- Yg. 1925, No. 4 -
In the great butcheries of Chicago many thousands of oxen and pigs are slaughtered every day. The farm is so well organized that one can almost say that at one end the live animals are driven in and at the other the finished sausages, ham and boots come out. The oxen are rounded up in a large kraal and from there through a long double fence into the slaughterhouse.
It turned out that the animals, when they sensed the blood of their slaughtered brothers, were very difficult to move forward. It had to be hired numerous highly paid drovers. The Americans therefore trained an old lead ox to lead the flock to the slaughterhouse. For him, a cozy barn opened beside the slaughterhouse door, in which he found soft litter and good food. The American vernacular baptized this ox "Judas".
One evening, when Judas was already driven into the Kral, a disruption in the slaughterhouse arose. The slaughter had to be interrupted. The night sank over Chicago, and Judas strolled from group to group of his comrades. Most were dozing, as oxen used to doze; only one group debated vividly.
A young, moderately fed ox said, "We should use violence against slaughter. If we run together against the fence, then we will win the freedom. The land here belongs to us anyway and not to humans. Our forefathers grazed here as free buffaloes and nourished themselves on the tasty grass of the steppe. "
"Very nice," replied another, "but that would not do us any good, for here in the area there is no longer any grass growing; we would starve to death or be crushed by traffic machines; Besides, the art food we get is much better than the boring grass. "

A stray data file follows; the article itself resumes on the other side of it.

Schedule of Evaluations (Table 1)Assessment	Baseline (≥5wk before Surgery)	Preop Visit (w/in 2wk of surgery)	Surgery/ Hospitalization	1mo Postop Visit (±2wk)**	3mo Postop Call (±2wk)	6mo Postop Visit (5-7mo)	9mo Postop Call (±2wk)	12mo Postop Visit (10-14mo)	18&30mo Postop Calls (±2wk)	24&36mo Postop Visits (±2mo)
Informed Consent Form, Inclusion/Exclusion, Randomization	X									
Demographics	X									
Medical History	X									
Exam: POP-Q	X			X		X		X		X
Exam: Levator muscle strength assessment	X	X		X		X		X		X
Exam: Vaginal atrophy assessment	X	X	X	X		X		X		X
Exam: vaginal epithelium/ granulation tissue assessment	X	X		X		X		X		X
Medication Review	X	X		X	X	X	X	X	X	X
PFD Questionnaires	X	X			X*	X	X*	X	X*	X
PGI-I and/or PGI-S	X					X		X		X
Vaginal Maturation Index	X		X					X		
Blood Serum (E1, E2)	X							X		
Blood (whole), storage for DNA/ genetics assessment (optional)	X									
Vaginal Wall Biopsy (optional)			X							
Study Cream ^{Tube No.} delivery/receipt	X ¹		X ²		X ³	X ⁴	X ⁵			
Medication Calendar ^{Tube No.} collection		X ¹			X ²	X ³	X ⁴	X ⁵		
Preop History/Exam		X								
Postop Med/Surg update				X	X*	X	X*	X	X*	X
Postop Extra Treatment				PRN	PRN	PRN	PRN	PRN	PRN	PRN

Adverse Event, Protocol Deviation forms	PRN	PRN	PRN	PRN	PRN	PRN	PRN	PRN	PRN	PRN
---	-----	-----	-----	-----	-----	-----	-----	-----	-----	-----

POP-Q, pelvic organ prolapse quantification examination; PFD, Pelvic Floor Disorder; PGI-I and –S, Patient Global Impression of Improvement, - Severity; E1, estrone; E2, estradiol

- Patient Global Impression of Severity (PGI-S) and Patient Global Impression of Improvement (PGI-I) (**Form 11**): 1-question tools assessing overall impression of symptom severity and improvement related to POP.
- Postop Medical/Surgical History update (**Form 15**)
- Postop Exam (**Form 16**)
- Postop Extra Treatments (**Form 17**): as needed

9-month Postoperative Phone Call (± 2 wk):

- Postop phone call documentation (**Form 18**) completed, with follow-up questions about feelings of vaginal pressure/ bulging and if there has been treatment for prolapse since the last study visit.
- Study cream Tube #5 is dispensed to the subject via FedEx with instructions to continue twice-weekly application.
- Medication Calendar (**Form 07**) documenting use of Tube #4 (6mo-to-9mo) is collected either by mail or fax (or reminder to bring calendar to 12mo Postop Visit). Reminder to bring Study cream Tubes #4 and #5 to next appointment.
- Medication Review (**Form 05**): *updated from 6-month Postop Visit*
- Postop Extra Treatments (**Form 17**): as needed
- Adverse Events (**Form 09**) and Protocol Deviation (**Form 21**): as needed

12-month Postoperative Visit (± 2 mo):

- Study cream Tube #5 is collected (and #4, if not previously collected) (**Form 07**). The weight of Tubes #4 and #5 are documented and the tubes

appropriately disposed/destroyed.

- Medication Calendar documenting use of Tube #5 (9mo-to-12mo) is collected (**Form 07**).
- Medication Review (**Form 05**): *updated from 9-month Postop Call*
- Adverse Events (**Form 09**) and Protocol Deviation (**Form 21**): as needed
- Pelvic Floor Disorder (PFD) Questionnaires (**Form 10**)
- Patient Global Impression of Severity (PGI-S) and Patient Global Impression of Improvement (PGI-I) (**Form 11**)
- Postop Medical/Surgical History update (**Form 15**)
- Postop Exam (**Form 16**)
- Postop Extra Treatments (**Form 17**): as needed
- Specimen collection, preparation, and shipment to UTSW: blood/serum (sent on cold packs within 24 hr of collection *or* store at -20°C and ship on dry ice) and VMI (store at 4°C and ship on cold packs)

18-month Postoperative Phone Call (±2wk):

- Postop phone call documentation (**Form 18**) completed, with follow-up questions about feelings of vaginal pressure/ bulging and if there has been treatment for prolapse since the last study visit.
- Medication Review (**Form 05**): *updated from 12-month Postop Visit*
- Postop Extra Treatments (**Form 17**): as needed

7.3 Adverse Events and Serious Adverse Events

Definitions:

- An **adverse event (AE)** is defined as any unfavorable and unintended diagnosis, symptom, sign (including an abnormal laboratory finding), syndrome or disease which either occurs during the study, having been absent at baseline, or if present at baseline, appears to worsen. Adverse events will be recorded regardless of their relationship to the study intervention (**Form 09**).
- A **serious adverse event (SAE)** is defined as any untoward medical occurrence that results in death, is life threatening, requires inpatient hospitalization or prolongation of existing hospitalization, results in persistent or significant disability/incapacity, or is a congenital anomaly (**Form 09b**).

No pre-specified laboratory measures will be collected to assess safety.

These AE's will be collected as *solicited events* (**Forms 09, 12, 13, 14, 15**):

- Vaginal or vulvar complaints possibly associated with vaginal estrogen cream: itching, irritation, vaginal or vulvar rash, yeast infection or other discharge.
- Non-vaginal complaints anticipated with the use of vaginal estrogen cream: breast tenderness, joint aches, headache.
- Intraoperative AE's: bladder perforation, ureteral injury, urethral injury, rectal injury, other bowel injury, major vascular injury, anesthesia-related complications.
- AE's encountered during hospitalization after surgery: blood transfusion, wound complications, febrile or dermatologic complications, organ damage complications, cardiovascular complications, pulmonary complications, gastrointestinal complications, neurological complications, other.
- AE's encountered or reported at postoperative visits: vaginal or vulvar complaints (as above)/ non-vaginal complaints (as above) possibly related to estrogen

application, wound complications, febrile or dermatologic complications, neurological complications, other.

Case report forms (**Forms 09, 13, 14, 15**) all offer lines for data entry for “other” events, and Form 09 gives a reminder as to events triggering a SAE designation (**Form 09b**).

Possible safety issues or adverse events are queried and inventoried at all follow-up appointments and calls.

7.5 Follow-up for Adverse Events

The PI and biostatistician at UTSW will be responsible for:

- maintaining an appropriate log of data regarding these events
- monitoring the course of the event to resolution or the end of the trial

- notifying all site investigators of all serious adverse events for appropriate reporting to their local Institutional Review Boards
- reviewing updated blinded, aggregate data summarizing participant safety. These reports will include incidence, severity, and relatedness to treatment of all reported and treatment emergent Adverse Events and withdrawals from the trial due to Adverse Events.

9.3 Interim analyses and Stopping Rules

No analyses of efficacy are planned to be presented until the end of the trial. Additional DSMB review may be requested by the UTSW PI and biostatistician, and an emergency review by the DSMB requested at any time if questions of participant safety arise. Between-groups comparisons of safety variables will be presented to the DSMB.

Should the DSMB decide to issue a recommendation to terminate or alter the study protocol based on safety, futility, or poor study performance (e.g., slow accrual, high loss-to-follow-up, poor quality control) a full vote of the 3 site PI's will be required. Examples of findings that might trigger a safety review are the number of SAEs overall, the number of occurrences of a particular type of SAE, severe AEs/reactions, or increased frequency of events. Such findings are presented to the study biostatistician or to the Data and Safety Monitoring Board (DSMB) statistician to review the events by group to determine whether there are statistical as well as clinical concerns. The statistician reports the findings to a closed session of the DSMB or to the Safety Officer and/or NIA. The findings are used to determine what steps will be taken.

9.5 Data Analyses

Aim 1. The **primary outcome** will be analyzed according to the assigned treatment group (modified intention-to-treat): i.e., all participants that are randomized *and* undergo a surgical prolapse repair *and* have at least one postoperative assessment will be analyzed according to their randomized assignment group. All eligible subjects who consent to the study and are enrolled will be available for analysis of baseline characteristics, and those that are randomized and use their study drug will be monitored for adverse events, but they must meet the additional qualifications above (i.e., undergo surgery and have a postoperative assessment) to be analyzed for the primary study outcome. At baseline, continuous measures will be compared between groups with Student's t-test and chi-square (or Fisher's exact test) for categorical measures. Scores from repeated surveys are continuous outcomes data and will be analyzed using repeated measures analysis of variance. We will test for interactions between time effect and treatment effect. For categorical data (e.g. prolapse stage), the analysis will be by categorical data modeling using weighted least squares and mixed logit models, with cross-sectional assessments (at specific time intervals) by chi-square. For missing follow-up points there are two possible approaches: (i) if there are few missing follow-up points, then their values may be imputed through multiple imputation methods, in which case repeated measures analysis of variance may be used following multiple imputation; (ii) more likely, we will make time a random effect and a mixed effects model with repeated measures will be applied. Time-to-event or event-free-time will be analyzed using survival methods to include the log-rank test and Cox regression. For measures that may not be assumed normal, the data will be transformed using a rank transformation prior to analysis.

"Still better than the Schlachtbeil," a third man cut him off. And then a fourth: "Certainly, it does not make fun to be slaughtered; but that does not help anything, they have always slaughtered oxen, they will continue to slaughter oxen, so there's no use in resisting it. "
"Very correct," came in fifth, "besides, the thing is brilliantly organized. The machines are technically perfected, hardly cause any more pain, and after all, it is a great honor for a simple ox to be the main piece on the table of a true human and animal lover. "
When Judas had listened to this conversation a little, he became thoughtful. If the first orator were to carry his plans of violence among the other oxen, it might be that he, the brave chief ox, was driven unfit to the slaughterhouse himself, and then good-bye, a beautiful warm stable and tasty food.
So he beckoned the last two speakers to him and suggested that they set up an ox-bulletin office and a daily newspaper; The slaughterhouse directorate would be sure to provide funding.
As the sun rose blood red over Lake Michigan, the disruption was resolved inside; and when the overseer shouted to Judas and rattled the food kebab, Judas tripped quickly and bellowed as oxen used to roar when good food beckons to them.
But the other oxen went after them, even the one who actually wanted to break out violently. After all, he did not want to be considered a renegade by the others. That was the worst reproach one could make for an ox then.
1925, 4 Paul von Schoenaich